Backstreet Tango

Specializing in Social Argentine Tango

Tango Etiquette and Beyond Sexuality


Taken from:


At the end of a tanda, when you naturally finish dancing, it is polite to still say “Thank you”.

Do not continuously apologize to your partner if you make mistakes.

Do apologize if there is a collision with another couple - even if it wasn't your fault.

Always - ALWAYS! - be kind and supportive to beginners; it does not take much to scare someone away for life.

Milongas are not for practicing nor teaching.

Requesting a dance - whether verbally or otherwise - is done in a subtle and polite manner.

When entering the dance floor, dancers have right of way.

Walk around the dance floor, not through it.

The answer to being thanked after a dance is a return 'Thank you' - not 'You're welcome'.

Compliments go a long way to enjoying a milonga.

In between songs, talking is fine (in fact some would say smalltalk is almost obligatory) but do not keep the embrace locked.

If you did not particularly enjoy the dance, keep it to yourself.

If the tanda becomes intolerable, tough it out. It is the extreme height of rudeness to leave a tanda before it completes. If you do

remember that word gets around and reputations build quickly and you might have a hard time getting future dances.

When you finish dancing, leave the floor as quickly as possible, to ensure those staying on the dance floor are given their space.

Text Box: Milonga Etiquette for leads

Gentleman-like behavior is expected at all times.

When inviting a follower to dance, be aware of social queues: is she obviously resting? Is she engrossed in conversation? Is she avoiding your glance?

When you enter the dance floor, either do so between songs or where is a gap - dancers on the floor must not be disturbed in any way.

Move with the line of dance - counter clockwise.

If you are a man who soaks his shirt in sweat, take breaks to keep from overheating; or consider wearing a jacket or bringing a change of clothes.

The man must escort the woman on and off the floor.

Respect the space and safety of other dancers - particularly on a crowded floor.

Avoid collisions by managing your space carefully, including moving at the same speed at other dancers.

Do not 'tail-gate' other couples.

Do not overtake other couples.

Don't zig zag or continually weave in and out of 'dance lanes'.

If the dance is declined, accept gracefully.

If you are declined, don't 'baby-sit' ... ie don't sit next to the woman and start talking until she is ready.

Generally try to dance with a woman of your own level.

It is OK to ask a woman to dance even if she is with a partner - but generally when her partner is already on the floor. If she is with her partner, it is polite in an old-fashioned sense to ask his consent. (See if this couple is dancing with others or are only dancing as a couple.) In that case don’t intrude.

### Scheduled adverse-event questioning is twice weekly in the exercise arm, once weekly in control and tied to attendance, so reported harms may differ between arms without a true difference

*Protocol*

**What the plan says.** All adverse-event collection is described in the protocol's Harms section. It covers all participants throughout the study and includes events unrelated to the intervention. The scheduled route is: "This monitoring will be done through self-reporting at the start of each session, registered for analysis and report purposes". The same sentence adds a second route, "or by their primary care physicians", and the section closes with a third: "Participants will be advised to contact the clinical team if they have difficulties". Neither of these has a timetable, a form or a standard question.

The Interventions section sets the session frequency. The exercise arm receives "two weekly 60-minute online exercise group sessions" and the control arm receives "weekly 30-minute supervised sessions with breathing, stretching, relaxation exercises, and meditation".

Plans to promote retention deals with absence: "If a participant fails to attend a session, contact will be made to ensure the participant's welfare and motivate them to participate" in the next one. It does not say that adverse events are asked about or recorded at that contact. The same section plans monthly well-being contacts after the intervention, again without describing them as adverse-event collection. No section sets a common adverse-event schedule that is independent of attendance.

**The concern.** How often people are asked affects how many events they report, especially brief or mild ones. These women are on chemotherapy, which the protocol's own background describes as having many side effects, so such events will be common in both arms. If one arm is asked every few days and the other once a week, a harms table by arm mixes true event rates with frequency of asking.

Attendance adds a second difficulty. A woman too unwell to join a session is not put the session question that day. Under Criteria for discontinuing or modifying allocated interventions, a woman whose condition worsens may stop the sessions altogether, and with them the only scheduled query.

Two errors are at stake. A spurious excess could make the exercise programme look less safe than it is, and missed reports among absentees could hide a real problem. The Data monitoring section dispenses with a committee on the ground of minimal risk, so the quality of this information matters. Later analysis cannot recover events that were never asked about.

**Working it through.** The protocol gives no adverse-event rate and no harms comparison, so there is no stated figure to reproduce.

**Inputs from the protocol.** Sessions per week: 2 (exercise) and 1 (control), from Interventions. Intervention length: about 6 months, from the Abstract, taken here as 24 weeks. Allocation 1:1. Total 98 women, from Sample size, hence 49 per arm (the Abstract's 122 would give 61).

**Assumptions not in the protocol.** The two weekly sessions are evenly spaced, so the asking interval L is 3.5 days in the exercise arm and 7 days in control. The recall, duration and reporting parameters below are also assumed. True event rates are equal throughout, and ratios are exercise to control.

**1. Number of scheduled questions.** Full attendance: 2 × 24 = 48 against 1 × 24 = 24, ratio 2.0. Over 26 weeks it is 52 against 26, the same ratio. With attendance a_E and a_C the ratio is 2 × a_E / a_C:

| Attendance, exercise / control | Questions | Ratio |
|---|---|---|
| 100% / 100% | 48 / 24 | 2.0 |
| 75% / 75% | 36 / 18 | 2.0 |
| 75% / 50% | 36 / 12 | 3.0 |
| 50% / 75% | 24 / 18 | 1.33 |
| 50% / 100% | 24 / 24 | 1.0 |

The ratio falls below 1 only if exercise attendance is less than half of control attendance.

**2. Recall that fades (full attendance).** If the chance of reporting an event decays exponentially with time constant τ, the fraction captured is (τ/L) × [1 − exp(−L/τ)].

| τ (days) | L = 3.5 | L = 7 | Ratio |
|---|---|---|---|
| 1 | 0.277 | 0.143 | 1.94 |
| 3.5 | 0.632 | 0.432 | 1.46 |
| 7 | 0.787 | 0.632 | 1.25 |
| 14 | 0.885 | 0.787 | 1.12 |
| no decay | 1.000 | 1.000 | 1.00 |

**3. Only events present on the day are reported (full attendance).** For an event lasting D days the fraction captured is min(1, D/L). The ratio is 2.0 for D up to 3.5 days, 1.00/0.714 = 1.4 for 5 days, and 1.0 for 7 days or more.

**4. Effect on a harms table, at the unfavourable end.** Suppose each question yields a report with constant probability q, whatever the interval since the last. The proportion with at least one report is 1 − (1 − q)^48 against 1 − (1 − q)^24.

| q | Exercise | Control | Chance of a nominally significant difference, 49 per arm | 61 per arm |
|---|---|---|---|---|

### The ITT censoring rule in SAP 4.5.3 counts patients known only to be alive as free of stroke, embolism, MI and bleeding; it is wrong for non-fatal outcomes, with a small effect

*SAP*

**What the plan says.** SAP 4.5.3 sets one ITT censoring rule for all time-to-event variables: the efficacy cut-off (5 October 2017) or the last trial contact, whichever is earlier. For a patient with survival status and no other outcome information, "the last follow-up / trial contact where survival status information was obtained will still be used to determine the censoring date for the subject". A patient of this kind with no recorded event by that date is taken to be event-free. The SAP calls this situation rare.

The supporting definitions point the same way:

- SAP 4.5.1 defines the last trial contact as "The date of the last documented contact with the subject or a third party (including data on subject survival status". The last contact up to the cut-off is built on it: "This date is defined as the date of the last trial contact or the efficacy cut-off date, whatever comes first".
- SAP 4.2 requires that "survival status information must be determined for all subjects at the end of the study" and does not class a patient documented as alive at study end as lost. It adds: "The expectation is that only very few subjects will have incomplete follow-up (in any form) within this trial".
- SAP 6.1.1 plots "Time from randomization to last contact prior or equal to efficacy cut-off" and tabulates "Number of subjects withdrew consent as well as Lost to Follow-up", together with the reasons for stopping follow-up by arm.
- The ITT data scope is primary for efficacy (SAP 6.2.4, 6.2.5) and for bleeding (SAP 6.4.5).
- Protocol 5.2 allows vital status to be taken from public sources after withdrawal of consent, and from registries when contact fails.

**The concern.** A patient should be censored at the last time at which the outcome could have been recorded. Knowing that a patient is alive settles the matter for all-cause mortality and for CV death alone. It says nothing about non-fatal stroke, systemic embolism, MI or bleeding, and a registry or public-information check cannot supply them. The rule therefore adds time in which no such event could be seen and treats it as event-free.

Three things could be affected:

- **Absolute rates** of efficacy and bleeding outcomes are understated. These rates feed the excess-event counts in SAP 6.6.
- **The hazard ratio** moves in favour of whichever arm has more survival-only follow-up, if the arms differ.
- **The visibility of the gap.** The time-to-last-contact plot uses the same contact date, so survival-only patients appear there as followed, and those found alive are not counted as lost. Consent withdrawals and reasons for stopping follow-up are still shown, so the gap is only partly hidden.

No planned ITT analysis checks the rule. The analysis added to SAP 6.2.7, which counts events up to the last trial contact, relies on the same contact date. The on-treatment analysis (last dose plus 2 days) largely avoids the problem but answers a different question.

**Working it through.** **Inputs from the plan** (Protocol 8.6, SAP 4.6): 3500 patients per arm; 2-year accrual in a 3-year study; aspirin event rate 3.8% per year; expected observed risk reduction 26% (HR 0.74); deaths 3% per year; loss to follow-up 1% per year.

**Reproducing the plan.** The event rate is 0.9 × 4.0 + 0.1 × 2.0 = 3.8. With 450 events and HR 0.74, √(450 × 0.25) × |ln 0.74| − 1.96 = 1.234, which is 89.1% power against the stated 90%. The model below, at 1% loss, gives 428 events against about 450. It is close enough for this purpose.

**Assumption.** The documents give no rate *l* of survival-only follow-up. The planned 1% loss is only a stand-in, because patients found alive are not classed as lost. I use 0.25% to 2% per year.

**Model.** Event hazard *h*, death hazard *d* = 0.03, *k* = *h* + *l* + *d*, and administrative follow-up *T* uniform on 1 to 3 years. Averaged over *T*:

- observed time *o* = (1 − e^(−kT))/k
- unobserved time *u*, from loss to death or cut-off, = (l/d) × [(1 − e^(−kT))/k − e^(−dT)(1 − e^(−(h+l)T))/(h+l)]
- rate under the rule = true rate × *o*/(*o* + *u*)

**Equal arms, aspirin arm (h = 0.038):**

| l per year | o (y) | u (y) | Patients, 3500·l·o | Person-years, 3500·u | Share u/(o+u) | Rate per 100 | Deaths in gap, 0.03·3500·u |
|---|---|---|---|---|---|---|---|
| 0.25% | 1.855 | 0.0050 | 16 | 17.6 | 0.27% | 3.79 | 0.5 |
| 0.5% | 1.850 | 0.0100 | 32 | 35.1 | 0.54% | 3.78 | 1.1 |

Do not ask your partner to dance another tanda unless you are absolutely sure she wants to; tandas are intended as a natural mechanism to complete a dance, and requesting an extension is both impolite and pressures the follower unnecessarily.

Understand the code for a dance invitation - whether it is verbal or a head nod (cabeceo).

Wait until a follower has exited the dance floor before asking her to dance.

It’s considered rude to interrupt a follower deep in conversation to invite her to dance - try to determine first whether she is passively waiting for an invitation.

Never invite a follower to dance by extending your hand – If the head nod is not used politely ask, May I have the pleasure of this dance?' or a polite variation thereof is in order. 

Ensure you touch your partner appropriately, and not too forcefully.

If you choose to dance in the around the dance floor in the outer lanes, ensure you do not delay others behind you.

The lead should never engage the follower with steps that are beyond her; this will serve only to humiliate her.

Do not ask the follower to commit to steps or embellishments that could be a danger to other dancers, such as high boleos, dips and wide poses while in the traveling line of dance do those in the middle of the dance floor.

Remember that whilst relationships certainly evolve on and off the dance floor, tango is not a 'meat market'.

Be highly attentive to the follower's body language regarding the type of embrace she is comfortable with - some women, particularly beginners, may not welcome an intimate embrace - that intimacy must be earned. The leader chooses the frame of the embrace, but it is the follower's prerogative to determine its intimacy.

If the follower is not doing precisely what you thought you asked her, react appropriately to keep the flow of dance - do not force your follower to 'do it right'. Communication for the action-reaction dance steps is the lead's responsIbility to get right, even with beginners. The leader should, paradoxically, follow the follower.